Enhanced antitumor effect of combined triptolide and ionizing radiation.
ABSTRACT The lack of effective treatment for pancreatic cancer results in a very low survival rate. This study explores the enhancement of the therapeutic effect on human pancreatic cancer via the combination of triptolide and ionizing radiation (IR).
In vitro AsPC-1 human pancreatic cancer cells were treated with triptolide alone, IR alone, or triptolide plus IR. Cell proliferation was analyzed with sulforhodamine B (SRB) method and clonogenic survival; comparison of apoptosis induced by the above treatment was analyzed by annexin V-propidium iodide (PI) staining. Furthermore, the expression of apoptotic pathway intermediates was measured by the assay of caspase activity and Western blot. Mitochondrial transmembrane potential was determined by JC-1 assay. In vivo, AsPC-1 xenografts were treated with 0.25 mg/kg triptolide, 10 Gy IR, or triptolide plus IR. The tumors were measured for volume and weight at the end of the experiment. Tumor tissues were tested for terminal nucleotidyl transferase-mediated nick end labeling (TUNEL) and immunohistochemistry.
The combination of triptolide plus IR reduced cell survival to 21% and enhanced apoptosis, compared with single treatment. In vivo, tumor growth of AsPC-1 xenografts was reduced further in the group treated with triptolide plus IR compared with single treatment. TUNEL and immunohistochemistry of caspase-3 cleavage in tumor tissues indicated that the combination of triptolide plus IR resulted in significantly enhanced apoptosis compared with single treatments.
Triptolide in combination with ionizing radiation produced synergistic antitumor effects on pancreatic cancer both in vitro and in vivo and seems promising in the combined modality therapy of pancreatic cancer.
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ABSTRACT: Triptolide, an active compound extracted from Chinese herb Leigongteng (Tripterygium wilfordii Hook F.), shows a broad-spectrum of anticancer activity through its cytotoxicity. However, the efficacy of triptolide on laryngocarcinoma rarely been evaluated, and the mechanism by which triptolide-induced cellular apoptosis is still not well understood. In this study, we found that triptolide significantly inhibited the laryngocarcinoma HEp-2 cells proliferation, migration and survivability. Triptolide induces HEp-2 cell cycle arrest at the G1 phase and apoptosis through intrinsic and extrinsic pathways since both caspase-8 and -9 are activated. Moreover, triptolide enhances p53 expression by increasing its stability via down-regulation of E6 and E6AP. Increased p53 transactivates down-stream target genes to initiate apoptosis. In addition, we found that short time treatment with triptolide induced DNA damage, which was consistent with the increase in p53. Furthermore, the cytotoxicity of triptolide is decreased by p53 knockdown or use of caspases inhibitor. In conclusion, our results demonstrated that triptolide inhibits cell proliferation and induces apoptosis in laryngocarcinoma cells by enhancing p53 expression and activating p53 functions through induction of DNA damage and suppression of E6 mediated p53 degradation. These studies indicate that triptolide is a potential anti-laryngocarcinoma drug.PLoS ONE 01/2013; 8(11):e80784. · 3.53 Impact Factor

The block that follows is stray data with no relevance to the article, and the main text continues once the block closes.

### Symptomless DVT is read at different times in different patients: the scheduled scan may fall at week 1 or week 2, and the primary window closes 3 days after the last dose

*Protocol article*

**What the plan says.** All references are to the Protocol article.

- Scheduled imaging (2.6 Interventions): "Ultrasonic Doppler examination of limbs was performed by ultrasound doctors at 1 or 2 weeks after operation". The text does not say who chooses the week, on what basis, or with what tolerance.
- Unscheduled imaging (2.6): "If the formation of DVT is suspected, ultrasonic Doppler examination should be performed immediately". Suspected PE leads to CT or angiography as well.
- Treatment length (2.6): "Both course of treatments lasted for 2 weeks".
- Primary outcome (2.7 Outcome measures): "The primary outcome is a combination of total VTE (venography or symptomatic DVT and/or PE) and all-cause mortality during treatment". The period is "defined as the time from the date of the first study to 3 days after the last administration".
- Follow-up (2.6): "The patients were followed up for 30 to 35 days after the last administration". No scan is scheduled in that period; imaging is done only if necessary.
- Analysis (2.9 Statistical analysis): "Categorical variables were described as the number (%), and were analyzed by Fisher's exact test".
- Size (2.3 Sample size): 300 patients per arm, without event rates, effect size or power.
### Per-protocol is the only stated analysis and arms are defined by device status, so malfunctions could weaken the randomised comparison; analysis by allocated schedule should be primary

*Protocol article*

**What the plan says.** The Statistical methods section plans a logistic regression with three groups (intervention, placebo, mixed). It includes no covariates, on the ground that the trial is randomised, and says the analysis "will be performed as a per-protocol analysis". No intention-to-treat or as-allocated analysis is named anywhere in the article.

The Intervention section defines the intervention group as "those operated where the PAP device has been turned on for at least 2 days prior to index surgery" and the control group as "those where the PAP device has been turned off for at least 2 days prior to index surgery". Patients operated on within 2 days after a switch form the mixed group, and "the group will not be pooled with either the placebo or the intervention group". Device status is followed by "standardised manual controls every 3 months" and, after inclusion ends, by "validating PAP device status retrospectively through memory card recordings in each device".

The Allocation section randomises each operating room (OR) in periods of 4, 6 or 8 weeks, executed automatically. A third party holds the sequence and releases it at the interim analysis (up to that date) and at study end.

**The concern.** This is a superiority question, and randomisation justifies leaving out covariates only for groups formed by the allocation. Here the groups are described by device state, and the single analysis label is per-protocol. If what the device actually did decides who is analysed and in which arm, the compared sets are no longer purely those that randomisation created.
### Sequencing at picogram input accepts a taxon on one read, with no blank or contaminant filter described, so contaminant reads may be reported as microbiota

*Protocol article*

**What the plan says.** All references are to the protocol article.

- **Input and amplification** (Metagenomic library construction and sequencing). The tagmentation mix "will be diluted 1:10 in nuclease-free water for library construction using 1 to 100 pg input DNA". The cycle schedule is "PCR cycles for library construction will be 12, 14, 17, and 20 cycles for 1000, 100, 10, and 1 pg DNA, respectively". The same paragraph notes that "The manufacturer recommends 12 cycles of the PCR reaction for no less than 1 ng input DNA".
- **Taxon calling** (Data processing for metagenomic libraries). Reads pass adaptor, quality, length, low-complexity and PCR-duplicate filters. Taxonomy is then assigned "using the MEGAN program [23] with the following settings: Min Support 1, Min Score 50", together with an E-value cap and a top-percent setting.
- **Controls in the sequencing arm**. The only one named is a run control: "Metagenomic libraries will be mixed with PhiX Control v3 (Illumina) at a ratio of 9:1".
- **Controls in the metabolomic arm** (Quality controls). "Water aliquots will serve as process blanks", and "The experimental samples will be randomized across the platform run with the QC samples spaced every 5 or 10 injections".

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ABSTRACT: Triptolide (TPL/TL) is a natural drug with novel anticancer effects. Preclinical studies indicated that TPL inhibits cell proliferation, induces cell apoptosis, inhibits tumor metastasis and enhances the effect of other therapeutic methods in various cancer cell lines. Multiple molecules and signaling pathways, such as caspases, heat-shock proteins, NF-κB, and deoxyribonucleic acid (DNA) repair-associated factors, are associated with the anti-cancer effect. TPL also improves chemoradiosensitivity in cancer therapy. Phase I trials indicate the potential clinical value of TPL use. However, further trials with larger sample sizes are needed to confirm these results.10/2014; 26(5):622-6.
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ABSTRACT: Most bone-related diseases are characterized by excessive bone resorption by osteoclasts. Receptor activator of nuclear factor-kappaB (NF-κB) ligand (RANKL) has emerged as a major mediator of bone resorption, commonly associated with cancer and chronic inflammatory diseases. Thus inhibitors of RANKL signaling have a potential in preventing bone loss. In the present study, we investigated the ability of triptolide, a diterpenoid isolated from Thunder of God Vine, to inhibit signaling by receptor activator of NF-κB (RANK) and its ligand (RANKL) and to modulate osteoclastogenesis induced by RANKL and human cancer cells. We found that triptolide suppressed RANKL-induced differentiation of precursor cells to osteoclasts, and also inhibited osteoclast formation induced by human breast tumor cells (MDA-MB-231), multiple myeloma cells (U266) and prostate tumor cells (PC-3). Triptolide inhibited RANKL-induced NF-κB activation in osteoclast precursor cells by inhibiting IκBα kinase activation, IκBα phosphorylation, and IκBα degradation. Our results suggest that triptolide effectively inhibits RANKL-induced NF-κB activation and RANKL- and tumor cell-induced osteoclastogenesis. This warrants further study of triptolide as a potential therapy for osteoporosis and cancer-associated bone loss.Biochimie 10/2014; · 3.14 Impact Factor